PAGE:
The Endurance Expedition: The Most Incredible Survival Story in History

Photo: Frank Hurley

As if the ship and its crew had not been plagued by enough of it already, heavy pack ice was again sighted, and hours later a blowing gale reared its ugly head. For two days, the Endurance took shelter under an unlikely aegis – dodging to and fro under the lee of a stranded iceberg. As the gale eased, the ship made crawling headway towards her Antarctic destination, now just one day’s sail distant. On encountering the ice pack once more, Shackleton opted to work through it, but with temperatures plummeting, there would be no escape from its icy squeeze.

Endurance trapped in Antarctic pack ice, February 1915
Photo: The Royal Geographic Society

It was January, 1915 and the Endurance Expedition was falteringly underway. Yet, it would go down in history as the last great expedition of the Heroic Age of Antarctic Exploration – an attempt to make the first land crossing of the Antarctic from coast to coast. The wooden ship was well named, for this was indeed to be an epic of stamina and survival. Two years would pass before any hope of return would offer itself to most of the party. Meanwhile, the will to live of the 28-man party would be pushed to its limits, and their bark would be crushed like an almond in a nutcracker.

Shackleton looking overboard at the Endurance being crushed
Photo: The Royal Geographic Society

This is the story of one of the most remarkable adventures ever – a tale of courage and strength in the face of seemingly insurmountable adversity. The expedition may have failed to achieve its objective – indeed not a man set foot on Antarctica – but the leadership of Ernest Shackleton, the indomitable spirit of his men, and the sheer fact of surviving at all were triumphs enough.

Members of the Endurance Expedition in the Weddell Sea
Photo: Frank Hurley

Two days after the 5 December departure from South Georgia in the South Atlantic, progress through the pack ice had already been agonisingly slow. For two weeks, Endurance weaved and squirmed her way through the pack, forced to manoeuvre in an ongoing tussle with the frozen waters and averaging less than 30 miles a day. Though designed for polar durability, the ship was halted more than once, but leads opened up and she persevered south, deep into the Weddell Sea.

The Endurance in full sail
Photo: Frank Hurley

Upon entering the pack ice proper, matters soon took a turn for the worse. The crew quickly saw that the ice was different, and the ship was soon beleaguered by heavy ice floes – a thick blend of mushy ice, floating in fragments. The gale gained in intensity once more, blowing for six days solid and causing the ice in the Weddell Sea to condense against the land – and to close around Endurance. The party waited for a southerly gale that might decompress the ice, but there was none.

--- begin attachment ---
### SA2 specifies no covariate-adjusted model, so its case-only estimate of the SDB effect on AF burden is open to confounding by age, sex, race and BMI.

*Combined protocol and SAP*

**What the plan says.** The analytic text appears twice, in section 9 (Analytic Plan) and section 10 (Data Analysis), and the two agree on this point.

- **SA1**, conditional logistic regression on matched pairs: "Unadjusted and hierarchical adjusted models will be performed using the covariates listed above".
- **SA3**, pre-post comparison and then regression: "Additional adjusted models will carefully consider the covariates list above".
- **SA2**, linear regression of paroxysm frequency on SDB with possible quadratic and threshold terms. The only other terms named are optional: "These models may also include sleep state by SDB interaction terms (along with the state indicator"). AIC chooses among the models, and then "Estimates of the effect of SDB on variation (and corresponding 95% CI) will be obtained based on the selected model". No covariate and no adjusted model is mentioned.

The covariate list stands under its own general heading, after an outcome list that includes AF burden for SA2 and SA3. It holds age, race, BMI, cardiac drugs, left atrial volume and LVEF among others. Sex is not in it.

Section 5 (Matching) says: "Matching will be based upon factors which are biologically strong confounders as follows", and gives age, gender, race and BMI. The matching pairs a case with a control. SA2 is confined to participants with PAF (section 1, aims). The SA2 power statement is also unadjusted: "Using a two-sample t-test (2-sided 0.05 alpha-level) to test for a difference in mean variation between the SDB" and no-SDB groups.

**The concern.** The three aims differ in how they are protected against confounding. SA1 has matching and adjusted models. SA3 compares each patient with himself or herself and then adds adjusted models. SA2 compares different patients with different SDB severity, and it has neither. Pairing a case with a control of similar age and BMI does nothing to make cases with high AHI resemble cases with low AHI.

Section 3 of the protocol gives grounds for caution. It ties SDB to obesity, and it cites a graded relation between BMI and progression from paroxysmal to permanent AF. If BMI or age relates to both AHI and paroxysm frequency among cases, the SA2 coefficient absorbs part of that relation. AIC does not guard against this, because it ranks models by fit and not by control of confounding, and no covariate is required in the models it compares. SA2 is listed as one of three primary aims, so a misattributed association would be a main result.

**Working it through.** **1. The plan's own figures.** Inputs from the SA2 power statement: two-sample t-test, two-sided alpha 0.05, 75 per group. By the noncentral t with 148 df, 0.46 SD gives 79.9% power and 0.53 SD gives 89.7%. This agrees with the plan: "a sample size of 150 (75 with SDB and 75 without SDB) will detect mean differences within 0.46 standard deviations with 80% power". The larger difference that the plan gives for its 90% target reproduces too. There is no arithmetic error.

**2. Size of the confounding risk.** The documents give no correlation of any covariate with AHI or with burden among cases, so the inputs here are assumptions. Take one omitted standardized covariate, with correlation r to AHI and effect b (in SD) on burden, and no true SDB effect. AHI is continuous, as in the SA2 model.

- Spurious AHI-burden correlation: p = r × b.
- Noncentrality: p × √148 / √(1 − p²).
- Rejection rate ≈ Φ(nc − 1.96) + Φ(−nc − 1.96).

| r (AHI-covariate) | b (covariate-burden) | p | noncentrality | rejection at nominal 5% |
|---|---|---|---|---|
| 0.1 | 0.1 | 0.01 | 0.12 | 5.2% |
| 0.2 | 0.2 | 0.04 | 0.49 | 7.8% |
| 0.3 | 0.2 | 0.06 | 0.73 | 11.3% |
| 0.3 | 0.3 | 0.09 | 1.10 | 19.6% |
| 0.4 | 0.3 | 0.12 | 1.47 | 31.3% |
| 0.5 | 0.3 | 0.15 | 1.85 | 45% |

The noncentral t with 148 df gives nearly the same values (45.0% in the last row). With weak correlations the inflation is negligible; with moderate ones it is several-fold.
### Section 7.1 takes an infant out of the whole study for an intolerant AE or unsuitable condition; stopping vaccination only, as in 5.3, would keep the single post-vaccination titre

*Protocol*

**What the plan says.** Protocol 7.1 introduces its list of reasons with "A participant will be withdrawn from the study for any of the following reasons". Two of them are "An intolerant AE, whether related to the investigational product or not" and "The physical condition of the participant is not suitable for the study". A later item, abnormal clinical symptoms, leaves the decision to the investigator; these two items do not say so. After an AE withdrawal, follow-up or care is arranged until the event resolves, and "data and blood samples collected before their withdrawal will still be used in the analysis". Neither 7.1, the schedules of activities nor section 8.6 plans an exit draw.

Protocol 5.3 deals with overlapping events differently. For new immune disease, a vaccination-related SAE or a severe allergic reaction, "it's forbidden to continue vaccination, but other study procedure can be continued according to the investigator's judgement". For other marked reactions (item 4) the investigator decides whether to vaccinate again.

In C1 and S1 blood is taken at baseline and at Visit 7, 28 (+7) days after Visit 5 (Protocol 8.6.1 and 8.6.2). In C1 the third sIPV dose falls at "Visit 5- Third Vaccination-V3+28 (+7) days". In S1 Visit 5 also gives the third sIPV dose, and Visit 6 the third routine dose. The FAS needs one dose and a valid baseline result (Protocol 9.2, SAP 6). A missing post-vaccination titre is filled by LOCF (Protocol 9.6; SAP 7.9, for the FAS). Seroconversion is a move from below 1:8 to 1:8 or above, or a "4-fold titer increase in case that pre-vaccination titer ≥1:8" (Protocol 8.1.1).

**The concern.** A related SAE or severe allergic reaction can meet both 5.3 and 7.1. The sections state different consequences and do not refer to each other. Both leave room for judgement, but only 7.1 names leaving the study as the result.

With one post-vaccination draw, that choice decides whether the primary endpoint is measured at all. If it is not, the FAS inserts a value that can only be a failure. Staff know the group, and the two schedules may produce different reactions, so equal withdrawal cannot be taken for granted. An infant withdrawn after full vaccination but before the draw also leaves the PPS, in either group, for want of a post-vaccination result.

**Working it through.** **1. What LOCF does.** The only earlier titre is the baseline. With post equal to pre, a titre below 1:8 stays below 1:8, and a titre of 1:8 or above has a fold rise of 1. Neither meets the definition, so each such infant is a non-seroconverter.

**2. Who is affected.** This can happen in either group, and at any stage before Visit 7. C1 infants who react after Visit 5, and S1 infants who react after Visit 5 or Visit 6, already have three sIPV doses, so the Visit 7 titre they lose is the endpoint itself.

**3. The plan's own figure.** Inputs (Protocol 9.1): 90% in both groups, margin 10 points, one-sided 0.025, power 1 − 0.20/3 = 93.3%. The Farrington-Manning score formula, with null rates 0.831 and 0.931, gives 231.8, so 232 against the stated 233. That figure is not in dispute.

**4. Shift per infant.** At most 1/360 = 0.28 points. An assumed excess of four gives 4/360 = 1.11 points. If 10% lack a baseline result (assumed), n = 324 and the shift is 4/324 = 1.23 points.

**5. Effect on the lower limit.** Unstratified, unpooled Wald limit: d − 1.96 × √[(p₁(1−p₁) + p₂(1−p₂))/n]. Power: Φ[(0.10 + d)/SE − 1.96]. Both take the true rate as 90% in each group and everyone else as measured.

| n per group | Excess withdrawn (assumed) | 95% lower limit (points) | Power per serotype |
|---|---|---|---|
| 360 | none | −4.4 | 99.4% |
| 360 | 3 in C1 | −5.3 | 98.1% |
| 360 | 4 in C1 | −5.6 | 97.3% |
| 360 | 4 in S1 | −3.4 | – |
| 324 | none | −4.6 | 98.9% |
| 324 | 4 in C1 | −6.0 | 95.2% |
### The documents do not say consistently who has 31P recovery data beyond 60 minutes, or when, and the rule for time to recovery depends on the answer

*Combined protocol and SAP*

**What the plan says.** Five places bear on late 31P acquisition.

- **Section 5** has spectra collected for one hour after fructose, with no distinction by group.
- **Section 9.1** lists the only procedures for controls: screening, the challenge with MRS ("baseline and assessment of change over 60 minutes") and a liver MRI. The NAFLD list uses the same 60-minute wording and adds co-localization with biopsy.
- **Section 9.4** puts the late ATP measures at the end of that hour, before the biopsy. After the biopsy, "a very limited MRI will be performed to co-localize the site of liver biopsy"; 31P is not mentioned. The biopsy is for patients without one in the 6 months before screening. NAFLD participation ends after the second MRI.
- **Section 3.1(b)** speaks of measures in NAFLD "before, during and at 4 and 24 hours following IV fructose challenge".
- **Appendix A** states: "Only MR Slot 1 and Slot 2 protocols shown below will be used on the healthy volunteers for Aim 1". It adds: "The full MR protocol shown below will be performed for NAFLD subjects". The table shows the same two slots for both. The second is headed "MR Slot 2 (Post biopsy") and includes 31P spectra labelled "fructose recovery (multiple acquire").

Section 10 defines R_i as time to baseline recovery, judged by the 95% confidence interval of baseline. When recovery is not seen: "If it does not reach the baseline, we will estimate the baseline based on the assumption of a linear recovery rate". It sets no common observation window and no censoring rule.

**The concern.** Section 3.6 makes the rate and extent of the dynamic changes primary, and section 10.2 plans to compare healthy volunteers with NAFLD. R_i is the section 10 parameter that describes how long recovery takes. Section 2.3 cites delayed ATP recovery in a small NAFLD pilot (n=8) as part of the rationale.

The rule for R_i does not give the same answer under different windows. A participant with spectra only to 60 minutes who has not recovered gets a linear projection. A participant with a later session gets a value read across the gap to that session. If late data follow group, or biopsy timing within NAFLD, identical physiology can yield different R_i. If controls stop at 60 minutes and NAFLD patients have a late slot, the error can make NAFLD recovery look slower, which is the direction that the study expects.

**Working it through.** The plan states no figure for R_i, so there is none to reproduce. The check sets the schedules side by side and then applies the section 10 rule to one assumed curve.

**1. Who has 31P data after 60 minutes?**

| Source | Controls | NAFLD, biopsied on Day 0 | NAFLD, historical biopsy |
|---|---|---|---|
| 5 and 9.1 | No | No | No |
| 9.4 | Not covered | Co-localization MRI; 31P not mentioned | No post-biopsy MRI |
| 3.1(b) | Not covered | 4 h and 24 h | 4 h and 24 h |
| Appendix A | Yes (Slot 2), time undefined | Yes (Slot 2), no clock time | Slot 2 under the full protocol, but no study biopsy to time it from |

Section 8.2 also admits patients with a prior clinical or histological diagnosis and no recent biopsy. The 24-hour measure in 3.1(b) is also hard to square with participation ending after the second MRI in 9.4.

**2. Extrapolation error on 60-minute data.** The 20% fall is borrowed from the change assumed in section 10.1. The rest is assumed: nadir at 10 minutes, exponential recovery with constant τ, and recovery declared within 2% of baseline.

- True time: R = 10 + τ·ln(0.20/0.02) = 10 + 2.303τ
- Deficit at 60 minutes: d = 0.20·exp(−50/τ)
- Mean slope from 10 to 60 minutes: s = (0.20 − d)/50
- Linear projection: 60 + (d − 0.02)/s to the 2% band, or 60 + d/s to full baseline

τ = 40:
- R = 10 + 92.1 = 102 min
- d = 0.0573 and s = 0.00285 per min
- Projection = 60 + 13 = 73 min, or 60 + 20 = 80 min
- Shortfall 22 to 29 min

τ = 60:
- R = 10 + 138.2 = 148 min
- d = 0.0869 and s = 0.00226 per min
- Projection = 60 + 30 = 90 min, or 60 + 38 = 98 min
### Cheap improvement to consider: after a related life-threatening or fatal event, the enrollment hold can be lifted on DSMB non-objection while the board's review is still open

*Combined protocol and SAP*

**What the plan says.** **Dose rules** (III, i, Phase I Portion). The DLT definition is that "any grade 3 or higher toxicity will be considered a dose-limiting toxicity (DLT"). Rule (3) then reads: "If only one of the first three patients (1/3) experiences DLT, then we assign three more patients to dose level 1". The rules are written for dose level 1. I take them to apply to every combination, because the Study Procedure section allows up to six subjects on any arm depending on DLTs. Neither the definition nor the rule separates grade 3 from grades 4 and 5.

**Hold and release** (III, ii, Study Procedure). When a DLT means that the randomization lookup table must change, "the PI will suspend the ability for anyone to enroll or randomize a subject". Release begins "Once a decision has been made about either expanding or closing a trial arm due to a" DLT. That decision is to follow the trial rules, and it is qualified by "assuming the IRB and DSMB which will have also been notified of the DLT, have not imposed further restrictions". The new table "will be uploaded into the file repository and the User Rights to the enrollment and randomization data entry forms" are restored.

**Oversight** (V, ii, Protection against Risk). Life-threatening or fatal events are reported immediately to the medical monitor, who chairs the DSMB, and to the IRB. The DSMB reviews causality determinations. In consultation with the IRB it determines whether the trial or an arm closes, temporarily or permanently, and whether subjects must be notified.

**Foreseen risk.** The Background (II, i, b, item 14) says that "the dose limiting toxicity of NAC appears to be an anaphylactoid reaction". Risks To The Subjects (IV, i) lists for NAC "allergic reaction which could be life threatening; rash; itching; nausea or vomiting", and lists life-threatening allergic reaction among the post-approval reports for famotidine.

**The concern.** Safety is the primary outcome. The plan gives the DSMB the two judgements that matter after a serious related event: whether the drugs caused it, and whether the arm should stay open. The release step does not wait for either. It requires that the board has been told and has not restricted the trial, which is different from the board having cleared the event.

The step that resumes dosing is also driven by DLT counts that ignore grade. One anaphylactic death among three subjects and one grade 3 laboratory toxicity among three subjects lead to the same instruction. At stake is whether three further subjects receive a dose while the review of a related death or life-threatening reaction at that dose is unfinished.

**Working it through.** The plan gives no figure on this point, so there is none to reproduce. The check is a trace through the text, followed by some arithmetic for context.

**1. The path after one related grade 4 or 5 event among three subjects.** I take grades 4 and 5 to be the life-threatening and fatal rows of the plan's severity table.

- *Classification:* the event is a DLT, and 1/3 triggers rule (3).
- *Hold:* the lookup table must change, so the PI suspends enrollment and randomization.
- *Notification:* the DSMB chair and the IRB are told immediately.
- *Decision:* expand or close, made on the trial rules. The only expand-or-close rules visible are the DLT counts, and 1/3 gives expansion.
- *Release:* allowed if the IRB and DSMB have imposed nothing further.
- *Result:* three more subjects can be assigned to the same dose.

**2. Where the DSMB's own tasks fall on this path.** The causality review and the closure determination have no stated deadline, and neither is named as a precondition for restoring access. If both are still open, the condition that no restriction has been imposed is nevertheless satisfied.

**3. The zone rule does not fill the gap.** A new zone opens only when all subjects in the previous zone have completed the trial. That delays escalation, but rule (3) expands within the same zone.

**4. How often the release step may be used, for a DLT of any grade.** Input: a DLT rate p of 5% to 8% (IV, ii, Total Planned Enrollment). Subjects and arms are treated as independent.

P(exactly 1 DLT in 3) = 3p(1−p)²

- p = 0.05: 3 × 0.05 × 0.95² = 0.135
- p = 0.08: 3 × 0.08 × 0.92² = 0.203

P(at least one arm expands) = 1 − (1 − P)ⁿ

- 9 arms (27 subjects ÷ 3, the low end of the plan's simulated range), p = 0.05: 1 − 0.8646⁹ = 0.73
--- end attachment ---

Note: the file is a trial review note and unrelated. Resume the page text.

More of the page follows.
The proud ship Endurance on ice
Image: Frank Hurley

As Endurance was forced to drift, trapped in the ice floe, much effort was invested into releasing the ship from her frozen shackles. Cracks appeared in the ice, but any attempt to take advantage of the openings proved futile. By the end of February, Ernest Shackleton – the great Arctic explorer who was leading the expedition – ordered the men on to the ice. Armed with improvised ice-chisels, iron bars, saws and picks, they tried to force a passage, but the backbreaking toil was to no avail.

Working to free Endurance from the pack ice
Photo: Frank Hurley

By the end of February, temperatures regularly hit -20°C, yet it was clear Endurance was now frozen in for the winter. The dogs were taken off board and housed in ice kennels and the ship interior converted into living quarters for the men. The sides of the hull were cleared in the optimistic hope that if the ice began to press together, the Endurance would rise above it rather than be smashed to pieces. A crude wireless was also rigged, but their location was too remote for it to be of any use.

Photographer Frank Hurley near the Endurance, trapped in pack ice
Photo: Frank Hurley

As March and April heralded the beginning of the Arctic winter, the men became increasingly agitated. The ice floes near the ship were piling up over on top of one another, and the threat of the ship being crushed by the pressure deepened. With the sun setting for the winter months, the chance of another break in the ice looked bleak. The men played games like soccer and hockey while the light allowed, and were soon acting out sketches and singing songs in order to maintain morale.